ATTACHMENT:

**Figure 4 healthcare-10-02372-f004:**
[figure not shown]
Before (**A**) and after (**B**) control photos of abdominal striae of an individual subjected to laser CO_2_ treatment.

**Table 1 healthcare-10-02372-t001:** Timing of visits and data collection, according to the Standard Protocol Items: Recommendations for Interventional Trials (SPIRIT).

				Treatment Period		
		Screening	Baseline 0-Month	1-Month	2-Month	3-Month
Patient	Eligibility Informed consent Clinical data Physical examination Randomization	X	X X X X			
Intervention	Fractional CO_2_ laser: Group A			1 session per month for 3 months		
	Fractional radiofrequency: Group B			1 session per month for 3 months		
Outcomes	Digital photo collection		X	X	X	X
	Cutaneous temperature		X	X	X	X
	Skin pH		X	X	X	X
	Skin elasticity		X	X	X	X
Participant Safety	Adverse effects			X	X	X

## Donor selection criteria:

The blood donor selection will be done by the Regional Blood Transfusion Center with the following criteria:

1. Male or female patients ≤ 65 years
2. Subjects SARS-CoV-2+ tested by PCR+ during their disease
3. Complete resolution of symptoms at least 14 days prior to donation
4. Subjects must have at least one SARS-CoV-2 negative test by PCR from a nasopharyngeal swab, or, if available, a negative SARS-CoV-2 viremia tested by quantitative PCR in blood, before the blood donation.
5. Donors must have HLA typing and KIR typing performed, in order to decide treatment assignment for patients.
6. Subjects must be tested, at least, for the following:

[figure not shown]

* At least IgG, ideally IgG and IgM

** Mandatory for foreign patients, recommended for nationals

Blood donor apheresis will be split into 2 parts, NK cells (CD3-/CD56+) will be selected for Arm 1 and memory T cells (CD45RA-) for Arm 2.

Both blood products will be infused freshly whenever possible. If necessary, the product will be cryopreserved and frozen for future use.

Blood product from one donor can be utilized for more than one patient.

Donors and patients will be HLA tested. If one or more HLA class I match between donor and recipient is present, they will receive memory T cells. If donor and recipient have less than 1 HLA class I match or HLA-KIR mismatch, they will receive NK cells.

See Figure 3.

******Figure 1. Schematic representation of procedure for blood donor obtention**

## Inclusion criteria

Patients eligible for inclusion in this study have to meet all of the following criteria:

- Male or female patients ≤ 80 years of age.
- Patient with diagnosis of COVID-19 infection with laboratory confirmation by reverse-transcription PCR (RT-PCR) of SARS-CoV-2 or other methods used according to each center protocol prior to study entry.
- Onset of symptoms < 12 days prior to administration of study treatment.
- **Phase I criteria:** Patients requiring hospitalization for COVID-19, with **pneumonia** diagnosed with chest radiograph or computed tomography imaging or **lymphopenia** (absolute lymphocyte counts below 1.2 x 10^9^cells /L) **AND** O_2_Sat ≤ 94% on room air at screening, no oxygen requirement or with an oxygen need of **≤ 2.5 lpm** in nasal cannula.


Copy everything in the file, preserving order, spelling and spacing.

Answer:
**Figure 4 healthcare-10-02372-f004:**
[figure not shown]
Before (**A**) and after (**B**) control photos of abdominal striae of an individual subjected to laser CO_2_ treatment.

**Table 1 healthcare-10-02372-t001:** Timing of visits and data collection, according to the Standard Protocol Items: Recommendations for Interventional Trials (SPIRIT).

				Treatment Period		
		Screening	Baseline 0-Month	1-Month	2-Month	3-Month
Patient	Eligibility Informed consent Clinical data Physical examination Randomization	X	X X X X			
Intervention	Fractional CO_2_ laser: Group A			1 session per month for 3 months		
	Fractional radiofrequency: Group B			1 session per month for 3 months		
Outcomes	Digital photo collection		X	X	X	X
	Cutaneous temperature		X	X	X	X
	Skin pH		X	X	X	X
	Skin elasticity		X	X	X	X
Participant Safety	Adverse effects			X	X	X

## Donor selection criteria:

The blood donor selection will be done by the Regional Blood Transfusion Center with the following criteria:

1. Male or female patients ≤ 65 years
2. Subjects SARS-CoV-2+ tested by PCR+ during their disease
3. Complete resolution of symptoms at least 14 days prior to donation
4. Subjects must have at least one SARS-CoV-2 negative test by PCR from a nasopharyngeal swab, or, if available, a negative SARS-CoV-2 viremia tested by quantitative PCR in blood, before the blood donation.
5. Donors must have HLA typing and KIR typing performed, in order to decide treatment assignment for patients.
6. Subjects must be tested, at least, for the following:

[figure not shown]

* At least IgG, ideally IgG and IgM

** Mandatory for foreign patients, recommended for nationals

Blood donor apheresis will be split into 2 parts, NK cells (CD3-/CD56+) will be selected for Arm 1 and memory T cells (CD45RA-) for Arm 2.

Both blood products will be infused freshly whenever possible. If necessary, the product will be cryopreserved and frozen for future use.

Blood product from one donor can be utilized for more than one patient.

Donors and patients will be HLA tested. If one or more HLA class I match between donor and recipient is present, they will receive memory T cells. If donor and recipient have less than 1 HLA class I match or HLA-KIR mismatch, they will receive NK cells.

See Figure 3.

******Figure 1. Schematic representation of procedure for blood donor obtention**

## Inclusion criteria

Patients eligible for inclusion in this study have to meet all of the following criteria:

- Male or female patients ≤ 80 years of age.
- Patient with diagnosis of COVID-19 infection with laboratory confirmation by reverse-transcription PCR (RT-PCR) of SARS-CoV-2 or other methods used according to each center protocol prior to study entry.
- Onset of symptoms < 12 days prior to administration of study treatment.
- **Phase I criteria:** Patients requiring hospitalization for COVID-19, with **pneumonia** diagnosed with chest radiograph or computed tomography imaging or **lymphopenia** (absolute lymphocyte counts below 1.2 x 10^9^cells /L) **AND** O_2_Sat ≤ 94% on room air at screening, no oxygen requirement or with an oxygen need of **≤ 2.5 lpm** in nasal cannula.